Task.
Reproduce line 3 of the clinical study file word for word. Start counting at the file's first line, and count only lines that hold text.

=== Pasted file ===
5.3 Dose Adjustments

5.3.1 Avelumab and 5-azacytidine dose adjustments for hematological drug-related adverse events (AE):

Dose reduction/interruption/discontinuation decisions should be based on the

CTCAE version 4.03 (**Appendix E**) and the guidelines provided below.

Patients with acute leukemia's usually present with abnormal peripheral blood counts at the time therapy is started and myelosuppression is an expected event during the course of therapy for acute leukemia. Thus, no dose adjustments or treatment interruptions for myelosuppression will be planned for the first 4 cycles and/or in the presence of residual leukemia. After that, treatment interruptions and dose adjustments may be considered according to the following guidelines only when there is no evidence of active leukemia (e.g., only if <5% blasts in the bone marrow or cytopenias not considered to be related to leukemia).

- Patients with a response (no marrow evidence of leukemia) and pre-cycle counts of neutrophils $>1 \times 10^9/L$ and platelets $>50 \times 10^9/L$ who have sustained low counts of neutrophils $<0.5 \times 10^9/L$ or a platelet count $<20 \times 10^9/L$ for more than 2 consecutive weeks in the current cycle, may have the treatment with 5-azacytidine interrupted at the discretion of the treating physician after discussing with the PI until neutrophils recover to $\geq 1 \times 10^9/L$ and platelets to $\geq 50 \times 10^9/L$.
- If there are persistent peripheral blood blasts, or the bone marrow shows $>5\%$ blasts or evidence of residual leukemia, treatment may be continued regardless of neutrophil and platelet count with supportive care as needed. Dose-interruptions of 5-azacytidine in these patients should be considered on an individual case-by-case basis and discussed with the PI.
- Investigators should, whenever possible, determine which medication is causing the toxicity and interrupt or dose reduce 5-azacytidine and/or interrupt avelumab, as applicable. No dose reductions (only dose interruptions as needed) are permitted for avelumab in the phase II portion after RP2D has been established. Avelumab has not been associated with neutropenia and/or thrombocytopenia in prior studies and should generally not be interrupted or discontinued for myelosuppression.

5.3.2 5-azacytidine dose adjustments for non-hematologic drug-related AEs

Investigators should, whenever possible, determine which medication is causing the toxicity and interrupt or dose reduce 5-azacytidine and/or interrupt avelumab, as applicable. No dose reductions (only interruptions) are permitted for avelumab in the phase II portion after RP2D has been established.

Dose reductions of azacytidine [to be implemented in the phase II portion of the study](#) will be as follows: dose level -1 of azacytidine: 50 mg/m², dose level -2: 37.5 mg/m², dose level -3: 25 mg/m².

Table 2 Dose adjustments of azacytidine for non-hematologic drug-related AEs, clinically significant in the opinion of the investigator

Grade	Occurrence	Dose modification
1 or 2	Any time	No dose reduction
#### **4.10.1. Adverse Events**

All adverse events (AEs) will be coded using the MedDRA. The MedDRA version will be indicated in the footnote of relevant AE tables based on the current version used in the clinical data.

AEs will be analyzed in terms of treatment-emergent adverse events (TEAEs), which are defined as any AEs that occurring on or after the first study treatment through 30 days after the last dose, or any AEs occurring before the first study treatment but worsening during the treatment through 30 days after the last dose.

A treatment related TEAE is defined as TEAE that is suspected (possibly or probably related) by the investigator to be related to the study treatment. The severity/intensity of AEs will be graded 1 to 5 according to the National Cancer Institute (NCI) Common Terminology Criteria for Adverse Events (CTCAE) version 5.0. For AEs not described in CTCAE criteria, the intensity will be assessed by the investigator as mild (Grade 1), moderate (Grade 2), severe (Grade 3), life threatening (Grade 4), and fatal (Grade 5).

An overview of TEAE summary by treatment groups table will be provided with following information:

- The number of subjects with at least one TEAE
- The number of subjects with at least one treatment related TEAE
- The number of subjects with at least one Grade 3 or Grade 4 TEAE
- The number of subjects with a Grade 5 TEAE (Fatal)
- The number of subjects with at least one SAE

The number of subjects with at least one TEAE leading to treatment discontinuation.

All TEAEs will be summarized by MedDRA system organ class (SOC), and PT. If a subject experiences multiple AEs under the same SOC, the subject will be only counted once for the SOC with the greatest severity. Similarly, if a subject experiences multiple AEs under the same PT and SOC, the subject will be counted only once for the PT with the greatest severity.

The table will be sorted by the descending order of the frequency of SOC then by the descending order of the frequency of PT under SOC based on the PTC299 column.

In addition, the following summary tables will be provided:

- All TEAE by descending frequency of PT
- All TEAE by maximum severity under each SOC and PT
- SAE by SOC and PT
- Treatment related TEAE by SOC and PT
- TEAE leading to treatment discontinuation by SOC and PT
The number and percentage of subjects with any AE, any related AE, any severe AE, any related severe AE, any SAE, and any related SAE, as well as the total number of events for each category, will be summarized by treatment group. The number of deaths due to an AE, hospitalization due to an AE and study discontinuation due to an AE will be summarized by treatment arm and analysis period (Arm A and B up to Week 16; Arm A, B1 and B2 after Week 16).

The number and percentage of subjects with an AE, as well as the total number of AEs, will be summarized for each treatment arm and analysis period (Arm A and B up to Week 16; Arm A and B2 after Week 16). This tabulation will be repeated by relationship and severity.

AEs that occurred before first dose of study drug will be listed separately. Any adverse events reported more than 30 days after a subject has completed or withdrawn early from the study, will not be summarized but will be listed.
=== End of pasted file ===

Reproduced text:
Dose reduction/interruption/discontinuation decisions should be based on the